Article published September 2010, in FLEX, the Falmouth and Exeter student newspaper. I’m one of the features editors. It’s fun.
The upcoming government spending review is expected to announce a funding cut for higher education of at least 20%. Universities are already hitting the panic button, as this year’s clearing debacle has illustrated.
It’s a hard truth that financial austerity is required across the board in the current economic climate. However, it strikes me that such a ruthless slash in funding will only wreak havoc upon an already frail system. The ones to really suffer as a result will be you and I.
We already suffer. Most of us are paying upwards of £3000 a year for courses where we’re lucky to see more than 8 hours a week of actual tuition. Next time you’re in a dull lecture, try and work out how much it’s costing you per hour; you’ll pay much more attention when you realise you’ve paid fifty quid for it.
Currently there are two main schools of thought as to how to fill the inevitable funding gap. The coalition are touting, in various guises, a graduate tax which will affect everybody with the temerity to want a degree, whilst universities are in favour of substantially raising the tuition fee on some or all courses.
The graduate tax is fundamentally flawed. Whilst it does away with tuition fees (in theory), it would actually end up costing us more than current tuition fees if we were even moderately successful in later life. It makes a degree even more of a gamble than it already is; what is the point of having one if it means you immediately pay more tax than your colleague who never went to uni?
If graduates were guaranteed a higher level of income than equivalent non-grads, it would be workable, but it would never be accepted so pound for pound those who wanted the best education lose out. It’s not so much a tax on graduates as a tax on ambition.
Increasing tuition fees is also a dangerous move. Students, especially those from lower income families, are already becoming averse to university because of the cost. Higher tuition fees, coupled with the Institute of Financial Studies’ assertion that the current budget will, predictably, hit the poorest hardest, will surely drive talented students away from education.
This seems like a suicidal masterstroke from Osborne and co. We are a nation whose biggest export is knowledge. Expertise, skills and academia are what we do best these days; it’s not like we have a manufacturing industry to fall back on, and I’ve not seen that much oil gushing from the ground recently.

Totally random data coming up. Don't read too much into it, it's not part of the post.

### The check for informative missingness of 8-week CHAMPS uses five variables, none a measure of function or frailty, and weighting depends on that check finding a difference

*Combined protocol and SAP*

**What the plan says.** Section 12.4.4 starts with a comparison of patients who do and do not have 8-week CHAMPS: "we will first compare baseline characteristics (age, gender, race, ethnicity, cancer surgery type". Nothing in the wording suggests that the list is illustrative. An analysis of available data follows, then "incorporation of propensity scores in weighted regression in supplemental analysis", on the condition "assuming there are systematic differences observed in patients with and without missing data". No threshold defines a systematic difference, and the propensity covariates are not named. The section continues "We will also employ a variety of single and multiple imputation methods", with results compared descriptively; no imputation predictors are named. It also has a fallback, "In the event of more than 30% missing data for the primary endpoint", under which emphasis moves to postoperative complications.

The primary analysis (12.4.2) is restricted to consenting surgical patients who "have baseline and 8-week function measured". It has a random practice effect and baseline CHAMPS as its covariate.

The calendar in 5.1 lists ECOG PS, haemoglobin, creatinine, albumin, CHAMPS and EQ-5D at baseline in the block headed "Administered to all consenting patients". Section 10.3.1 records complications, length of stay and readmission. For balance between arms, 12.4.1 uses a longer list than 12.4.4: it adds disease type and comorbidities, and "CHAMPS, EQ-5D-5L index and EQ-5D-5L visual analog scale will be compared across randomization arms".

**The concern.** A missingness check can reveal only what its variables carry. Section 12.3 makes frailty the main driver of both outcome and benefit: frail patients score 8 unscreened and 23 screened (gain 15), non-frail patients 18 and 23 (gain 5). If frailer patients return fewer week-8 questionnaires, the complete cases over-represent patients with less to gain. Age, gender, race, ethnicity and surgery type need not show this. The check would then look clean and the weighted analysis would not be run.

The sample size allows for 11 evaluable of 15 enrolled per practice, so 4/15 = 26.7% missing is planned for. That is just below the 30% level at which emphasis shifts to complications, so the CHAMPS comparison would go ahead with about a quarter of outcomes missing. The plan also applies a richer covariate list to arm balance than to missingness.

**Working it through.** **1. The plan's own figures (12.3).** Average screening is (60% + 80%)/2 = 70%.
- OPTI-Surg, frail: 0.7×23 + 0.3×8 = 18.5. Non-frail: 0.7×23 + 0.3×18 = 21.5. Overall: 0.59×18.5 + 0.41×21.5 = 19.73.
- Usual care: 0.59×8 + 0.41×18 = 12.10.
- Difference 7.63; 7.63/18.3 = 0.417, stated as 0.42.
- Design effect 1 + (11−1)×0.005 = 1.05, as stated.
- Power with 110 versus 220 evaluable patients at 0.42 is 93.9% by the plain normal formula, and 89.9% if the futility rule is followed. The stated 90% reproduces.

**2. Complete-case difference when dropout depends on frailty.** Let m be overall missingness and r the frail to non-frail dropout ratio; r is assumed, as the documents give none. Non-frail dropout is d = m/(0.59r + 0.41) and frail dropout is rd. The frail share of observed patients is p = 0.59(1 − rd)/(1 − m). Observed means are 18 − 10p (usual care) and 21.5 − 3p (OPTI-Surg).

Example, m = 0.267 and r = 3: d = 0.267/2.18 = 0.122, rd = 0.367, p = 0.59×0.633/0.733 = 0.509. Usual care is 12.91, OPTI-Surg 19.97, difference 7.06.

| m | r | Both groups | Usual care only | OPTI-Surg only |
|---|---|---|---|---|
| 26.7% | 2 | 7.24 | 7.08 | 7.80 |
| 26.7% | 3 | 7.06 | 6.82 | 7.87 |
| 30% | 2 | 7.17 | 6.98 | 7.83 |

Universities have to be subsidised, and heavily so. This is inevitable, but the long term contribution to the economy of highly educated graduates must far outweigh the initial cost to the taxpayer.
Perhaps the most frustrating aspect is the lack of support we get from our own institutions. Vice chancellors recently held a conference, the main point of which was to discuss the looming financial meltdown. They bemoaned the situation, and were desperately looking for ways to balance the books. The main solution was, of course, to raise tuition fees. Significantly.
The prestigious Russell Group of universities put forward a plan to effectively open up higher education to market forces; charge what they like as long as people pay it, making students ‘customers’ and education ‘a product’. Going down this road, the next step on would be to cold call prospective students, offer buy one get one free courses, give 10% off when you buy online. It would be laughable were it not so scary.
It’s difficult, however, to stomach a big rise in the cost of courses when it transpires that vice chancellors take home, on average, around £220,000 a year. In fact, Falmouth and Exeter are well above average in this respect. Exeter’s Steve Smith boasted a basic pay packet of £295,000 in the 08-09 year. In the same year, Falmouth equivalent Alan Livingston took home a basic package of £204,000 as well as a one-off retirement payoff of £188,000.
Vice chancellors do vital work. Institutions would struggle to run without them and their job must be unbelievably demanding, but it smacks just slightly of hypocrisy when our heads decry a lack of cash whilst banking eyewatering sums themselves.
There are no easy solutions to this issue. What certainly needs to happen is for the government to accept that higher education will always cost a lot, and continue to support and subsidise the system. Universities need to stop the knee-jerk reaction of passing on extra costs to students. They must take a good look at their own infrastructure and do some serious cost-cutting.
Most importantly, as students we must stand up and take action. I was always told that education is a right, not a privilege. Unless we resist these proposals en masse, unless we reject moves to turn education into a grand moneymaking scheme, into the exclusive domain of the wealthy, that adage may very quickly be proved false.